If you’re going to celebrate your 60th birthday at the BBC Proms, what better way to do it than commission a new work dedicated to yourself? But Martyn Brabbins, conductor of the BBC Scottish Symphony Orchestra, went further and asked no fewer than fourteen composers to produce Pictured Within: Birthday Variations for M.C.B., modelled on Elgar’s Enigma Variations. A set of variations, composed by fourteen different composers, with hugely varying styles of composition – surely a recipe for a disaster?

Martyn Brabbins © BBC | Chris Christodoulou
Martyn Brabbins
© BBC | Chris Christodoulou

Well, Brabbins’ tight parameters – that each variation should reflect the tempo, character and duration of a corresponding Elgar variation (allocated by Brabbins himself), combined with a distinctive, angular theme (written by an anonymous composer), with a marked rising leap (in contrast to the falling 7th of Elgar’s theme) – seemed to constrain the composers enough to make this a surprisingly coherent set. Contrasts mostly mirrored those in the ‘parent’ set, yet with occasional splashes of individuality from the composers. So Dai Fujikura’s ‘C.A.E.’ equivalent had a similarly lilting rhythm, but with added strangeness from muted tremolo trombones. Sally Beamish took Elgar’s ‘R.B.T.’s sliding chromatic figures, and came up with something altogether more bluesy, almost drunken, with sliding trombones (trombones featured highly for several of the composers). Space here doesn’t allow for mention of all fourteen composers’ contributions, but others worthy of mention are the sumptuous violas and viola solo in Brett Dean’s Variation 6, the driving trombones (again) in Wim Henderickx’s no. 7, and the solo clarinet rising out of sparse string textures in Harrison Birtwistle’s no. 9. This variation perhaps bears the least obvious connection to its partner – there is no great “Nimrod” climax here, and glassy string harmonics, a plaintive trumpet and spiky percussion and brass interjections create an altogether edgier atmosphere. In Judith Weir’s “Sixty Salutations”, she takes no. 10’s woodwind flutters, presenting sixty of them in a playfully energetic variation, with brass harmonies reminiscent of a Malcolm Arnold dance. Gavin Bryars gave us a romping, swirling waltz, and John Pickard’s “The Art of Beginning” finale has great surges of brass, and the first truly sustained loud music of the set, also heralding the first entry of the organ, as in Elgar’s own finale. A fun celebration, then, and one in which Brabbins and the BBC SSO players clearly took great delight, with nine of the fourteen composers joining Brabbins on stage for a bow. A fascinating endeavour, and the set could well stand as a concert companion for the Elgar in the future.

Composers of <i>Birthday Variations</i> with Martyn Brabbins © BBC | Chris Christodoulou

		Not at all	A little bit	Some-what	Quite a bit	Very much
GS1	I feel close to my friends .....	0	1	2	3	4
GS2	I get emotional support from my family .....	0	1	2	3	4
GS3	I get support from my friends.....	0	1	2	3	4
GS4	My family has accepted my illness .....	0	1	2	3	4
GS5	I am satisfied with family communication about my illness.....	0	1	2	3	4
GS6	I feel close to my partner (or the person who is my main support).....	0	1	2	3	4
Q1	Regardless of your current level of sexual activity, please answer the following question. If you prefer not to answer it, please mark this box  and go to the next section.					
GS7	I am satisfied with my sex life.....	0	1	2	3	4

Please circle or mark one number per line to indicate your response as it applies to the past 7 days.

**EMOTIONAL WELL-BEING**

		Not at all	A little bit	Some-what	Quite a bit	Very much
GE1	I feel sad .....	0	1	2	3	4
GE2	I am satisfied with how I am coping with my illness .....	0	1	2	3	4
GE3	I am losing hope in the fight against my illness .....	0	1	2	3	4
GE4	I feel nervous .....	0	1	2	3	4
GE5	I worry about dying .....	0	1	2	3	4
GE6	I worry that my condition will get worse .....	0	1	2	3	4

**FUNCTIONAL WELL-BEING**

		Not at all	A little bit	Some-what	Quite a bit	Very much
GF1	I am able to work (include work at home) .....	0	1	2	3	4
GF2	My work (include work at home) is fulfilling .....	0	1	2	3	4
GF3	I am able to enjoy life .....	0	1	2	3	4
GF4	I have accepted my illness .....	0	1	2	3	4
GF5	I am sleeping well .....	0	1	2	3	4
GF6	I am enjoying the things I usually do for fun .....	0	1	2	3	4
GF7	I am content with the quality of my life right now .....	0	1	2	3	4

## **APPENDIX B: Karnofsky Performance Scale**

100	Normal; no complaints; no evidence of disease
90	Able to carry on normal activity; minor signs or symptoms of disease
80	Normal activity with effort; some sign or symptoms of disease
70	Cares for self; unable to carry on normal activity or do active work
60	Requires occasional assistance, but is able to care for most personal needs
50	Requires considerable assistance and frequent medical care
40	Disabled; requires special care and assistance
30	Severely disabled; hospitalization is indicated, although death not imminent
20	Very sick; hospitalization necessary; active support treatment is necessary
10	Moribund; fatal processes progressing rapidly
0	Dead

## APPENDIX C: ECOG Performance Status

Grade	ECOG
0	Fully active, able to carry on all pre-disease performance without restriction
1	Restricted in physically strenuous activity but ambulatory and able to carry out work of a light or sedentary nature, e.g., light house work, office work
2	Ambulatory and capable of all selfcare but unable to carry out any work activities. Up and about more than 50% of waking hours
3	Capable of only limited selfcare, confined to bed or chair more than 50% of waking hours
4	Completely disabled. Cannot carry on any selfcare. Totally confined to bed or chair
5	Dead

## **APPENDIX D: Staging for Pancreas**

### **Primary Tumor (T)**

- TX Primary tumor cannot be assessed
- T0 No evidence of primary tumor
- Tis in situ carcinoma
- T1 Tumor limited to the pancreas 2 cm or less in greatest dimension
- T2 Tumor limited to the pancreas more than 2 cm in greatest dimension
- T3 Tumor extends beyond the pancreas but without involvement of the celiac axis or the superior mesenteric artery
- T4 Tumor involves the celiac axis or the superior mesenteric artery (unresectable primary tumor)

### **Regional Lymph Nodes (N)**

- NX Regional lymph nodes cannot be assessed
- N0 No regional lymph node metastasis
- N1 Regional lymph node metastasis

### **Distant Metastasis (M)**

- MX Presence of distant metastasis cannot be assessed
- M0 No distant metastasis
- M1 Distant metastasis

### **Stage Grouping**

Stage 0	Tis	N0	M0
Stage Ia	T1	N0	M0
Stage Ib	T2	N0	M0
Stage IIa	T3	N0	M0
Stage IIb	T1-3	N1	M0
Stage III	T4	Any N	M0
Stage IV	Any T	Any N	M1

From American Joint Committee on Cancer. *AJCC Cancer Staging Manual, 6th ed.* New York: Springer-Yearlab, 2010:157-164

Composers of Birthday Variations with Martyn Brabbins
© BBC | Chris Christodoulou

Vaughan Williams composed his sublime Serenade to Music for 16 solo singers for another birthday celebration, Henry Wood’s RAH jubilee concert. However, he made different arrangements to allow for more frequent performance, and tonight we heard the version for four soloists and chorus. The soloists were all ENO Harewood Young Artists (where Brabbins is Music Director), and they were joined by the ENO Chorus, and the BBC Singers. A relatively short piece anyway, this version actually presents very little for the soloists to do, with only the soprano and tenor having much more than the odd line. However, all four here delivered their brief parts with character. The choral forces produced a beautifully warm blend, and their pianissimo first entry was highly effective, if a little overpowered by the orchestra, whilst their outburst of emotion at “draw her home with music” was powerful. Other than the opening choral entry, Brabbins judged the dynamics effectively, and apart from a slightly sluggish trumpet fanfare at “Music! Hark!”, the players responded well. After the interval, they contrasted the warm positivity of the Vaughan Williams with a weightier affair, Brahms’ Song of Destiny. Once again, the choral blend was warm, and at its climax points, the combined choral forces produced a powerfully operatic sound, perhaps not a sound often heard in this repertoire, more often the province of amateur choruses, but not an unwelcome one.

Martyn Brabbins © BBC | Chris Christodoulou
Martyn Brabbins
© BBC | Chris Christodoulou

To conclude, Brabbins and the BBC SSO responded to the evening’s opening with a taut performance of Elgar’s Enigma Variations. Clearly in a birthday mood by now, still, Brabbins was also not afraid to take risks, with some brave pianissimos, such as the drop before the final build at the end of the first variation, and a phenomenally quiet clarinet solo, even quieter on its return, in Variation 13. Brabbins also enjoyed Elgar’s frequent use of violas, often conducting directly to that section, placed at the front with the cellos inside them. Tempi were steady, still with energy, but without extremes. “Nimrod” again started incredibly quietly, and Brabbins allowed the shifting inner harmonies to lead the build up. An Enigma Variations with no great surprises, then, just warmly and affectionately presented as they should be.

****1